How does rising atmospheric CO2 affect marine organisms?

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Fire as a Negative Climate Feedback?
Mitra, S., Zimmerman, A.R., Hunsinger, G.B., Willard, D. and Dunn, J.C. 2009. A Holocene record of climate-driven shifts in coastal carbon sequestration. Geophysical Research Letters 36: 10.1029/2008GL036875.

The authors write that "black carbon (BC) is a highly condensed, refractory and polymerized residue of combustion (Hammes et al., 2007) ranging from char to smaller-sized soot aerosols ~1 µm in diameter (Palmer and Cullis, 1965)," and that "because of its slow microbial oxidation rates (Hamer et al., 2004), BC represents a pool of carbon that may be sequestered into the geosphere over geological timescales."

What was done
Based on data obtained from a Chesapeake Bay sediment core collected just east of the Potomac River confluence, Mitra et al. compared down-core BC, non-BC organic carbon (OC) and polycyclic aromatic hydrocarbon (PAH) concentrations to identify large-scale combustion events that they compared to historical climate proxies "in order to examine the influence of climate on carbon sequestration in the coastal zone."

What was learned
The five researchers discovered what they call "the first evidence of climate-controlled centennial- and millennial-scale oscillations in the sequestration of both BC and OC in the coastal zone."

What it means
Mitra et al. concluded that "while the increased incidence of wildfires that may occur with climate change could release additional CO2 to the atmosphere (Wiednmyer and Neff, 2007), this could be countered over the long term by increased soil or sediment sequestration of BC," and they say that "this sink for atmospheric CO2 into an estuarine environment would represent a negative climate feedback and may play a regulatory role in centennial and millennial-scale climate variability."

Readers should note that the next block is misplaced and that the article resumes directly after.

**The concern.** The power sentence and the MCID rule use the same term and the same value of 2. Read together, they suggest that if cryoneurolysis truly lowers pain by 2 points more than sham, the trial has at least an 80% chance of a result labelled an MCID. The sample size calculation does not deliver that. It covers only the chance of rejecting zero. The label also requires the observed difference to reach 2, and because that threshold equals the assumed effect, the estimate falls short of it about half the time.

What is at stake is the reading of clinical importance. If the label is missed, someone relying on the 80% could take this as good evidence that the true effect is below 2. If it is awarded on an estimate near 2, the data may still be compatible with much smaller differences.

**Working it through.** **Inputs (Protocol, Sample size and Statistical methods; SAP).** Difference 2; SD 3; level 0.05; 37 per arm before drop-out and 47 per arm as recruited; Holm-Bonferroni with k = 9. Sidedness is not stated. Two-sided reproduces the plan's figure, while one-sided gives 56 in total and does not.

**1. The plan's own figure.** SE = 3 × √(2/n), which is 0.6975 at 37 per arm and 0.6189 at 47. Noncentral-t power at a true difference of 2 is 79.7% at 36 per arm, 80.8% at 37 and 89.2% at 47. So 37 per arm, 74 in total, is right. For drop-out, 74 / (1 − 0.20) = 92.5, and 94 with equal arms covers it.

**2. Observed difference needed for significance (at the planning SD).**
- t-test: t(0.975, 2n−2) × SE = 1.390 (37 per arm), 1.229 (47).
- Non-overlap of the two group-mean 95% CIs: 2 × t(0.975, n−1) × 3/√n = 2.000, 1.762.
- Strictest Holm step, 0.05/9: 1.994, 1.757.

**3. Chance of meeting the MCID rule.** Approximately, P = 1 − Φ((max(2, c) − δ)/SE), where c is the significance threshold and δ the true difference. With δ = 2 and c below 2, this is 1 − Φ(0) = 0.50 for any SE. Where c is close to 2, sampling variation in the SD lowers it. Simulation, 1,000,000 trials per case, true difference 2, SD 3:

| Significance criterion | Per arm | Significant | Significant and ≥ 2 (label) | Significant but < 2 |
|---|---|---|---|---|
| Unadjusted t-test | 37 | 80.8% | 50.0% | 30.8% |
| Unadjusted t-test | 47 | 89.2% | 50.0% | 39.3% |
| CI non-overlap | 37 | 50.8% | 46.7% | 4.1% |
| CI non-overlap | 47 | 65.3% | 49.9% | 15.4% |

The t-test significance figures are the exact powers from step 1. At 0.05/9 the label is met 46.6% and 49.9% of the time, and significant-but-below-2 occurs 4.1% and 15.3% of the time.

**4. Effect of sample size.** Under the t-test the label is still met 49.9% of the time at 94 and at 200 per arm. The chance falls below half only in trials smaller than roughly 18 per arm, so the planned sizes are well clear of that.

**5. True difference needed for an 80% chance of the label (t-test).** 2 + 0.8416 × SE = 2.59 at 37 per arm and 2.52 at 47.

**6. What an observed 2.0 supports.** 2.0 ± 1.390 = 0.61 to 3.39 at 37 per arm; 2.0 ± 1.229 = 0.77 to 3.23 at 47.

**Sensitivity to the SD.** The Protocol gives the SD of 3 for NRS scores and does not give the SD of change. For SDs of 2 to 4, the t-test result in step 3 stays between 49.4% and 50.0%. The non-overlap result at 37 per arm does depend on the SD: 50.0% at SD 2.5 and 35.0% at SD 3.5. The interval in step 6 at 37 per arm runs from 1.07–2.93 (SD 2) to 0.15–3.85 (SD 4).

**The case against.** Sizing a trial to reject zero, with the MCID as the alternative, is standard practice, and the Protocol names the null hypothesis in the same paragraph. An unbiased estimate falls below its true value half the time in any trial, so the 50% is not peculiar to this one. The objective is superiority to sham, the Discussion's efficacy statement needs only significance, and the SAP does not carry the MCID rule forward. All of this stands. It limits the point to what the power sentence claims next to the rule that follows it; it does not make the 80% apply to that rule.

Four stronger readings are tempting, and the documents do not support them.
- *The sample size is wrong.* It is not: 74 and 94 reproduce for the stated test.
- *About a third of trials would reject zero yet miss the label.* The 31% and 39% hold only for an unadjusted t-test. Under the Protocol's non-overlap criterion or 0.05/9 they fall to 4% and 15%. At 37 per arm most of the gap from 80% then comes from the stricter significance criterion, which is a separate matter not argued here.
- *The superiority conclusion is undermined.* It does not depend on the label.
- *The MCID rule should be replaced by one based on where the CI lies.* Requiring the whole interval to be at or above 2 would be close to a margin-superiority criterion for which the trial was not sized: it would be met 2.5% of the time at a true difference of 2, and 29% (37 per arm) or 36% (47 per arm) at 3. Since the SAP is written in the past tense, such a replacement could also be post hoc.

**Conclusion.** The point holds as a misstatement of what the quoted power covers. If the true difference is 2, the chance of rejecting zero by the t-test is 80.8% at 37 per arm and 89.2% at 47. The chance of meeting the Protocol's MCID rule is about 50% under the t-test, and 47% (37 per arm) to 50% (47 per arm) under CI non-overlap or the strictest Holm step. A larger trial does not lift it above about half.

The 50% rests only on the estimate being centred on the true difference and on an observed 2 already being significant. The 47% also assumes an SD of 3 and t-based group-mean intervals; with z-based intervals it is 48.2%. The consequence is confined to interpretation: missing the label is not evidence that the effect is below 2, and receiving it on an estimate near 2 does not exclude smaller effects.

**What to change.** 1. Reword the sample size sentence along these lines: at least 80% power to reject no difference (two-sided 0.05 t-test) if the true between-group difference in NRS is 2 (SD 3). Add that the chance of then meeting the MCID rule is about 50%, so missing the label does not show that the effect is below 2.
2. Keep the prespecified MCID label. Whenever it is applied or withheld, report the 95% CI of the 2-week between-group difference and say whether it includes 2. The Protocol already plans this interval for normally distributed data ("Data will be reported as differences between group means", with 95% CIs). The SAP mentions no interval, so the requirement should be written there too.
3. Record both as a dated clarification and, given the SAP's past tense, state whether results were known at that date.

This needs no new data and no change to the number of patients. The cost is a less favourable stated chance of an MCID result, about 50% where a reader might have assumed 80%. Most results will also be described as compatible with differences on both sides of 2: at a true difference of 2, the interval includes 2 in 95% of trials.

Hamer, U., Marschner, B., Brodowski, S. and Amelung, W. 2004. Interactive priming of black carbon and glucose mineralization. Organic Geochemistry 35: 823-830.

Hammes, K., Schmidt, M.W.I., Smernik, R.J., Currie, L.A., Ball, W.P., Nguyen, T.H., Louchouarn, P., Houel, S., Gustafsson, O., Elmquist, M., Cornelissen, G., Skjemstad, J.O., Masiello, C.A., Song, J., Peng, P., Mitra, S., Dunn, J.C., Hatcher, P.G., Hockaday, W.C., Smith, D.M., Hartkopf-Fröder, C., Böhmer, A., Lüer, B., Huebert, B.J., Amelung, W., Brodowski, S., Huang, L., Zhang, W., Gschwend, P.M., Flores-Cervantes, D.X., Largeau, C., Rouzaud, J., Rumpel, C., Guggenberger, G., Kaiser, K., Rodionov, A., Gonzalez-Vila, F.J., Gonzalez-Perez, J.A., de la Rosa, J.M., Manning, D.A.C., López-Capél, E. and Ding, L. 2007. Comparison of quantification methods to measure fire-derived (black/elemental) carbon in soils and sediments using reference materials from soil, water, sediment and the atmosphere. Global Biogeochemical Cycles 21: 10.1029/2006GB002914.

Palmer, H.B. and Cullis, C.F. 1965. The formation of carbon from gases. In: Walker Jr., P.L. et al. (Eds.) Chemistry and Physics of Carbon - A Series of Advances, Marcel Dekker, New York, NY, USA, pp. 266-319.

Wiedinmyer, C. and Neff, J.C. 2007. Estimates of CO2 from fires in the United States: Implications for carbon management. Carbon Balance Management 2: 10.1186/1750-0680-2-10.

Reviewed 13 May 2009